The New (Wave) Deadwardians

New Deadwardians
I picked up the trade paperback of "The New Deadwardians" from my local comic book store on a Wednesday. There had been plenty of positive reviews and comments about the eight-issue mini-series when it was coming out, but for some reason it never made it to my pull list. That's probably for the best. It's a great value at $14.99 for 176 pages and it left me with the distinct impression that it read better as a single piece than as a series of installments.

"The New Deadwardians" defies basic genre groupings, taking elements of horror and detective fiction, then blending them with Edwardian era England. It's unique and that's a large part of what makes it such an enjoyable comic. It isn't a vampire-story or zombie-story or a detective-story or even a Downton Abbey-story, it can be compared to all of these things, but is none of them. Dan Abnett has done good work previously on properties like Warhammer 40K and Marvel's space-based heroes. This work stands as his best creation so yet, however.

The mystery aspect of the story, although well told, serves more as a reason to explore the clever alternate history Abnett has constructed. The social classes of England are separated by "The Young" (upper class, vampires), "Brights" (middle class, normal humans) and "The Restless" (lower class, zombies). Buried in this stratification alone are a couple jokes I enjoyed, the obvious "Young" and "Restless" classification and their replacement of vampires and zombies respectively. It's a cleverly constructed world, which slowly reveals itself as Chief Inspector George Suttle conducts his investigation, which avoids devolving into an overly contrived one. The introduction of a young feminist supporting "Throats for Women" is at the very least chuckle-inducing.

The playground doesn't overwhelm the players though. As much as the walls built between each group and the other societal constructs drawn onto the pages are worth discussing, the characters form the heart of the story. George forms the center of a relatively small cast. His primary companions are Bowes, a human with a snarky attitude towards the "Young" and Sapphire, a charming young prostitute. All three of these are written as human, or mostly human, not as a type. Sapphire particularly walks a tight line, not devolving into a caricature of the "hooker with a heart of gold" or a "trapped young woman". She's probably the most strong-willed character and her interactions with George are challenging and very enjoyable to watch.

On the surface "New Deadwardians" is an enjoyable story filled with interesting characters, an engaging plot and plenty of layers to remain engaging upon additional readings. The reason it has received as much praise as it has, is not only because it's a well crafted story though. It has more to do with the challenge it presents for readers and the industry it exists within. George's primary challenge throughout the story is not to solve an impossible murder, it's to overcome his own sense of ennui. In a dinner scene he explains, concerning Brights,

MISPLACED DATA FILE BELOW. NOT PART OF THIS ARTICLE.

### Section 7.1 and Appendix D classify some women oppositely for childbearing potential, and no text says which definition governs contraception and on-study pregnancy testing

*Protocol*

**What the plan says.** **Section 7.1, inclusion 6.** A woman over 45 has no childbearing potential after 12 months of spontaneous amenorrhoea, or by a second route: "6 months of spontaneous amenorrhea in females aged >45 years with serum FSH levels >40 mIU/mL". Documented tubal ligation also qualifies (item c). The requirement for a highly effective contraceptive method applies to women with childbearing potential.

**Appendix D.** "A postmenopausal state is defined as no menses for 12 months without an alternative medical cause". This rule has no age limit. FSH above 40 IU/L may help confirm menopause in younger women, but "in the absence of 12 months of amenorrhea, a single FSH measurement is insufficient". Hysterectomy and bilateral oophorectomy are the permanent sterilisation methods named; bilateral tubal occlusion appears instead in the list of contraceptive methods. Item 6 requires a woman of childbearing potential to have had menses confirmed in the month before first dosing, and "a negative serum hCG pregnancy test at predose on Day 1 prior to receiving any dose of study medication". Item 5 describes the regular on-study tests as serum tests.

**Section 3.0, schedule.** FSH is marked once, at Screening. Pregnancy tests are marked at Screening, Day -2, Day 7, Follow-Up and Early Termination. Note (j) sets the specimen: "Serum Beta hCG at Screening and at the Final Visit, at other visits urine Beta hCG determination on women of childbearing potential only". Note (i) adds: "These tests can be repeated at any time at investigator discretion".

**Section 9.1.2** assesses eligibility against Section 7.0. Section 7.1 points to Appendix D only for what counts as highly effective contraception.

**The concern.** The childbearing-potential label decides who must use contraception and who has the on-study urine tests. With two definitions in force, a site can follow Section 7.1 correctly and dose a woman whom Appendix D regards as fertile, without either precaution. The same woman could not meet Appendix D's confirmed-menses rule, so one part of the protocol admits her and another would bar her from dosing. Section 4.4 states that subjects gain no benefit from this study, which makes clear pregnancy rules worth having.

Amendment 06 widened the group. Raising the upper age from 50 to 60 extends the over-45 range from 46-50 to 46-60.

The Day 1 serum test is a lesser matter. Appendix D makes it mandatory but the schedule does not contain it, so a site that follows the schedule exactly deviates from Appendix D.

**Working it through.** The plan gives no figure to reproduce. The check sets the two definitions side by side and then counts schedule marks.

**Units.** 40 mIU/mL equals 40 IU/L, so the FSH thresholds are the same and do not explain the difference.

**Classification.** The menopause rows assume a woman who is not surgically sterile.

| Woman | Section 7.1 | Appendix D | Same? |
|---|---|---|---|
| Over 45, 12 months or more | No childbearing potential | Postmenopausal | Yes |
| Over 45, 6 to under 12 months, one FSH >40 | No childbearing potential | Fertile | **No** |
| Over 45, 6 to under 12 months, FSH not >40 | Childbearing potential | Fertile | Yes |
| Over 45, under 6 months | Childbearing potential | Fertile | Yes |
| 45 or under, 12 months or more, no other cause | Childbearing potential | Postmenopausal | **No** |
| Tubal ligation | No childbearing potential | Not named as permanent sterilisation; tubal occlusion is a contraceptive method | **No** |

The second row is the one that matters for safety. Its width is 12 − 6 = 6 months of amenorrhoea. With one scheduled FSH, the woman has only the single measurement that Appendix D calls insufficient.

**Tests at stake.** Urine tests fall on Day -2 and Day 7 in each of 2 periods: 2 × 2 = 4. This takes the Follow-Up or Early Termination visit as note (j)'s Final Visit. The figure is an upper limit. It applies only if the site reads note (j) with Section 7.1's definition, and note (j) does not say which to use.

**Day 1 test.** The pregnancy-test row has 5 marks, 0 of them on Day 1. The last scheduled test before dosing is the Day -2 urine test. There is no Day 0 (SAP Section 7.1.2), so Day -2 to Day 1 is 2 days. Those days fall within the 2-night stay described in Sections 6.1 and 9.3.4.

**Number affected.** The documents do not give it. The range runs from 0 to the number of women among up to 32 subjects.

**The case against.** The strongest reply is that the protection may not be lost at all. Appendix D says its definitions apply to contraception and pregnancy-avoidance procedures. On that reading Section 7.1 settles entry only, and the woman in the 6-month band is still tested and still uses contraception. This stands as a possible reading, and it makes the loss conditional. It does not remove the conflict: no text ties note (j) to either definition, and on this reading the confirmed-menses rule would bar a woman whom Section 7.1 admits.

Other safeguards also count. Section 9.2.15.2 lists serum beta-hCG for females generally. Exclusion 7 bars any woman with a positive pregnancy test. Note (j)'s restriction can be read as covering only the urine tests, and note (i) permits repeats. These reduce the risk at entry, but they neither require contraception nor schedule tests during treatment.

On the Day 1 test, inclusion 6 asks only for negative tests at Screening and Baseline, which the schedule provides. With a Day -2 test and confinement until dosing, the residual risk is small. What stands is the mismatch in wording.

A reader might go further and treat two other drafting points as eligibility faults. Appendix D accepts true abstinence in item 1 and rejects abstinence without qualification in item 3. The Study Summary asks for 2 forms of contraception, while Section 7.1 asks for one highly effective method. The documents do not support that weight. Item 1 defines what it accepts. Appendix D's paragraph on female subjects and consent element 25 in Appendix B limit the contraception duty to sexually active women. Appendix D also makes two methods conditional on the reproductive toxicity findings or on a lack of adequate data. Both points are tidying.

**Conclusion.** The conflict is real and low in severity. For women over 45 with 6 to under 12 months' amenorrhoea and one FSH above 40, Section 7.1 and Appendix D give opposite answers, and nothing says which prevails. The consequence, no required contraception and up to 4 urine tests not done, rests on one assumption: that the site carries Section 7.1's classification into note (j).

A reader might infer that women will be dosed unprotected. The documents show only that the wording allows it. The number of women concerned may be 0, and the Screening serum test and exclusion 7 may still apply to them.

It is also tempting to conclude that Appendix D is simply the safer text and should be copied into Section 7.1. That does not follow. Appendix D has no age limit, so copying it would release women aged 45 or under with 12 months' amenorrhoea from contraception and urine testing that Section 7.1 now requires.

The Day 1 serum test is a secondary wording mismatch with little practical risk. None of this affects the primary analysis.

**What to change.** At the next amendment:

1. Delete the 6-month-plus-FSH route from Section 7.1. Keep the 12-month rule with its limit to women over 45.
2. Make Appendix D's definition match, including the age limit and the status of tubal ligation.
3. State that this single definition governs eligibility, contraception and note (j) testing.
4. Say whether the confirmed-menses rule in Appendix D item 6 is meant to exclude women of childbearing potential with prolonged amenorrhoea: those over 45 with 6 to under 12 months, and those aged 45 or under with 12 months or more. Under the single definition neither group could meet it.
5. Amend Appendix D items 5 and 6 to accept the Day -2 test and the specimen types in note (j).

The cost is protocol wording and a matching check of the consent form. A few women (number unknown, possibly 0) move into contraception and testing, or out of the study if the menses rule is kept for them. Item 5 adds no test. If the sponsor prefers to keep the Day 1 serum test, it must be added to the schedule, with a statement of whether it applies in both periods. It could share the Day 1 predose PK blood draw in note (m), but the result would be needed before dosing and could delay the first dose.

… it is appetite which gives their lives purpose. It’s the hunger to learn, and grow, and live, that drives them on… So the very point of living disappears at the precise moment that you’re given an endless slice of lifetime to use up.

This problem can be applied to the social stratification created in this alternate Edwardian Era and reflected in our own, on a more personal level to the reader, or to the comics industry. It’s the last of these that I find the most interesting. George is an eternal man. He expects to live forever, but cannot change and so his life cannot truly be described as such. In the same regard, mainstream comics have guaranteed an ongoing existence by paralyzing any appetite they may have. As long as Batman continues to punch the joker and Superman flies in to save the day, the comics industry will continue to make money and publish books. This is not a good thing, as George expresses. Value is found in growing and learning. Art evolves through experimentation, not stagnation. Abnett’s story communicates this message to the comic industry in two ways. First, it tells it as a well crafted them. Second, and more importantly, it shows that his best work has come when he is no longer trapped by pre-determined universes.

There are a lot of writers doing great work re-inventing the wheel (Scott Snyder on “Batman”, Matt Fraction on “Hawkeye”), but these same writers are inventing new properties which are just as good, if not better (Scott Snyder on “American Vampire”, Matt Fraction on “Casanova”). “The New Deadwardians” is part of a movement leading away from a focus on superhero comics and long term properties. It represents a new wave of comic readers who are interested in good stories, not genres or characters. This charge is being led by Image Comics, but Vertigo is regaining its footing with entries like this. It represents an investment in talented writers and their ideas as opposed to sticking them on old ideas.

I don’t know if ten years from now the comics industry will have changed to support more creator-owned properties and leave superheroes with significantly less shelf space. I hope that’s the case though, I hope that the comics industry gets its appetite back.

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About chasemagnett

Chase is a mild-mannered finance guy by day and a raving comics fan by night. He has been reading comics for more than half of his life (all 23 years of it). After graduating from the University of Nebraska–Lincoln with degrees in Economics and English, he has continued to research comics while writing articles and reviews online. His favorite superhero is Superman and he'll accept no other answers. Don't ask about his favorite comic unless you're ready to spend a day discussing dozens of different titles.
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